Who knows? Nobody. The Woke are redefining gender, marriage, education, history, politics, manners. What counts as art these days is anybody’s guess.
The poet Phillip Larkin said, “The impulse to preserve lies at the bottom of all art.”
When we value something, we want to save it, to protect it, to make it last. Thus, we protect our own lives, the lives of those we love, certain poems and paintings, certain photographs, and our children’s homework. Art is an object or a performance that defies time—even if it lasts only a minute or two, like a song or a tapdance.
I have just read Henriette Roosenburg’s memoir of her days as a prisoner of the Nazis, The Walls Came Tumbling Down. (Good used copies are available on ABE Books and Alibris.) Henriette and three other girls in the Dutch resistance were caught and condemned to death. But the bureaucrats screwed up and the girls weren’t executed. They were moved from prison to prison, and the paperwork never caught up with them. Freed by the Russians in Eastern Europe, they had no way to get home, and nobody to help. The four scarecrows often sang together. One of their favorites was “Show Me The way to Go Home.”
To preserve a record of their time in prison, Henriette (code name Zip) and the other girls cut squares from their underwear and collected strands of colored thread. Somehow they got hold of needles, and Zip embroidered her square with the name of each prison they passed through, her cell numbers, the dates, her friends names (in Morse), a gun, to show they could hear gunfire, and around edges of the square she embroidered the song title: “We Don’t Know Where We’re Going Until We’re There.” When she got home, she gave this to her mother, who declared while weeping with joy, that Henriette couldn’t have made it, because she never knew in which hand to hold the needle. My contention is that Zip’s embroidered square of underwear is a work of art. We have no aesethetic standards anymore. Consider Duchamp’s urinal, Hirst’s embalmed shark, Manzoni’s cans of excrement, or Judd’s philosophical boxes. Today’s art doesn’t have to be beautiful in a way that Renoir or Rembrandt understood that word. Art in our deconstructed, fragmented, godless age is whatever a person choses to save, protect, and return to.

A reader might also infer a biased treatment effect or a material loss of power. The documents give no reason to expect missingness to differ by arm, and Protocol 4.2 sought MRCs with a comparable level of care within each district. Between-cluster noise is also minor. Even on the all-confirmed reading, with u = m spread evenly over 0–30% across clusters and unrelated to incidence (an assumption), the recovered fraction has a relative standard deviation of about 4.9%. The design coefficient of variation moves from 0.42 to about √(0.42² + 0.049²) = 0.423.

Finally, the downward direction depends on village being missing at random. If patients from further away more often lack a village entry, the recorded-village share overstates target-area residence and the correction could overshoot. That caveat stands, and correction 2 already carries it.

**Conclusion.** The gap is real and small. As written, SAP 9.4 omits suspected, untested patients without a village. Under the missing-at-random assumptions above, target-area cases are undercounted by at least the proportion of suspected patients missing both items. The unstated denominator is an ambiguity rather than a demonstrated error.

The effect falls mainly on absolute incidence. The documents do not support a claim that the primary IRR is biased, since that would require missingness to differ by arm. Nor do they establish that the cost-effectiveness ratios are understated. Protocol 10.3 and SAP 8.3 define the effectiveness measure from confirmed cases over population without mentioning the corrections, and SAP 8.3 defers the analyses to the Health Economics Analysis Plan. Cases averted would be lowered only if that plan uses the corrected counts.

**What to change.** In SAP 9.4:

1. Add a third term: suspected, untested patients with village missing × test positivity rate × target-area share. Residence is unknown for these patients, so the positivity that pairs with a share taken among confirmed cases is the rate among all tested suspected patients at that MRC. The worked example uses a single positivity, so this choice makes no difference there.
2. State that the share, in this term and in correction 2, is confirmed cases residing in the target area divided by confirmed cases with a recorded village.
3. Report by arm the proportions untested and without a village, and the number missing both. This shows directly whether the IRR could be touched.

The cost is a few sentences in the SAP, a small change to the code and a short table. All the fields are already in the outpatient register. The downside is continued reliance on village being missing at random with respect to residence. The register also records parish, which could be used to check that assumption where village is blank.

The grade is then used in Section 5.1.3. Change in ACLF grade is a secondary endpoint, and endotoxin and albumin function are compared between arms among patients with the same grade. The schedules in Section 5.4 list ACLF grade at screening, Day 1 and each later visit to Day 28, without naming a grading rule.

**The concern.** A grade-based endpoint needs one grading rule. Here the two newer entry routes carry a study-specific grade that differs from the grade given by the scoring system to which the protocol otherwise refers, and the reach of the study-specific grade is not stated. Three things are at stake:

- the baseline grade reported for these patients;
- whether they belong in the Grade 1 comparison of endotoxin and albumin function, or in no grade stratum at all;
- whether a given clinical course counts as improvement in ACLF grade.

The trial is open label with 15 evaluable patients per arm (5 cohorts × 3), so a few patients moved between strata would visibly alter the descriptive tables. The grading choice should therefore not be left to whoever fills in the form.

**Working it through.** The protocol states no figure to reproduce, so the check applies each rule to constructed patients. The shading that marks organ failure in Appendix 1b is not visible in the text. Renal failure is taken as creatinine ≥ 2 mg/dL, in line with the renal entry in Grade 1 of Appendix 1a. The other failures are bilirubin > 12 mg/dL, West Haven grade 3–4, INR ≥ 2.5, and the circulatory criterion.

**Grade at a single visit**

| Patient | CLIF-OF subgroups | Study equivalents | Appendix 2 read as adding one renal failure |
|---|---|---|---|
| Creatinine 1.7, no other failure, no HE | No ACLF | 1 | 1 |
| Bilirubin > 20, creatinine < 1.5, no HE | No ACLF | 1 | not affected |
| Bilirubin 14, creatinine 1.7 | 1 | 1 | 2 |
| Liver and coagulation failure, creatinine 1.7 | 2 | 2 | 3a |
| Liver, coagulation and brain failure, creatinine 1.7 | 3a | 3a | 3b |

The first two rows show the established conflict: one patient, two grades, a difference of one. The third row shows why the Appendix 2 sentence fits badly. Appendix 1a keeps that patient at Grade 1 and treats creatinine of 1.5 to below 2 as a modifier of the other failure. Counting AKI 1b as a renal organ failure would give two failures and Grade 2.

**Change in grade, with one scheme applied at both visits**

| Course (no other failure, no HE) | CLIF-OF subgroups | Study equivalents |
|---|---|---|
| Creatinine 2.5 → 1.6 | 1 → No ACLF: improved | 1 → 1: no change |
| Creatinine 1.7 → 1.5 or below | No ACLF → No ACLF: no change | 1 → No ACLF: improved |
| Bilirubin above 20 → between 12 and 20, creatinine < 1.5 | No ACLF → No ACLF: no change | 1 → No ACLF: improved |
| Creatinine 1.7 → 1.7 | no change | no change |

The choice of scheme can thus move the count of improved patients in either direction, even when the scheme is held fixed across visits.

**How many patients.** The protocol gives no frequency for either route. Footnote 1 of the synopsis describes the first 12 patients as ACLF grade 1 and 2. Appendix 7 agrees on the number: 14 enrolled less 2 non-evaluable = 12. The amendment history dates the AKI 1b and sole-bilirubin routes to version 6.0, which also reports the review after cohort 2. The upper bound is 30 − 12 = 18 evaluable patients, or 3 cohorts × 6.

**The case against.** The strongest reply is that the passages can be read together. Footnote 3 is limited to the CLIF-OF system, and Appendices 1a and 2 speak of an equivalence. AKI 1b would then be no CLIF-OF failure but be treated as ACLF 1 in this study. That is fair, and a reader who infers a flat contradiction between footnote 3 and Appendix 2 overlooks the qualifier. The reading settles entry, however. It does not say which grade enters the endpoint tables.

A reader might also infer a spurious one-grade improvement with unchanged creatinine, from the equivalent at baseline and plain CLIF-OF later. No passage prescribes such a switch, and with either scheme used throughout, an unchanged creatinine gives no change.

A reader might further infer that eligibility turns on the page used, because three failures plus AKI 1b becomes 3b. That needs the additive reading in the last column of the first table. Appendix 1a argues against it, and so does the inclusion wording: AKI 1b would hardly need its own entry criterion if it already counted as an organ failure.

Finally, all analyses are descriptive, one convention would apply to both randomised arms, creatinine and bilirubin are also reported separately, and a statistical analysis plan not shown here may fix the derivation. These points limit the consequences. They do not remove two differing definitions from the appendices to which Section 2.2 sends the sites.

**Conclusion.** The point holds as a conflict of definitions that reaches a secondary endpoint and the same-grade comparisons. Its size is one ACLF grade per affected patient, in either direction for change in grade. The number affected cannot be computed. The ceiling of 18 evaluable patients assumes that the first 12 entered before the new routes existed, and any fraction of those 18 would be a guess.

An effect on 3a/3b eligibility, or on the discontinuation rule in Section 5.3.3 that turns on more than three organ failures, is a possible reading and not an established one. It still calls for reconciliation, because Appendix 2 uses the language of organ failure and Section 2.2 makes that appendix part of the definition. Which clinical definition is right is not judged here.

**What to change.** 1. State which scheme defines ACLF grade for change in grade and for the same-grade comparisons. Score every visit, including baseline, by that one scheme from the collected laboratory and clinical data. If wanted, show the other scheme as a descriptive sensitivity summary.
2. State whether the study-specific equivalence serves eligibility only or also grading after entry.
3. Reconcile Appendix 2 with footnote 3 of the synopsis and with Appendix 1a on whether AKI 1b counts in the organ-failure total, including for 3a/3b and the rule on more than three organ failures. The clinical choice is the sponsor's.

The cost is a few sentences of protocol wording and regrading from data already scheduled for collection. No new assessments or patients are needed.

However, wealthy people who choose to save, protect, and return to urinals, dead sharks, tins of an artist’s shit, or painted boxes exist beyond the limits of my old fashioned imagination.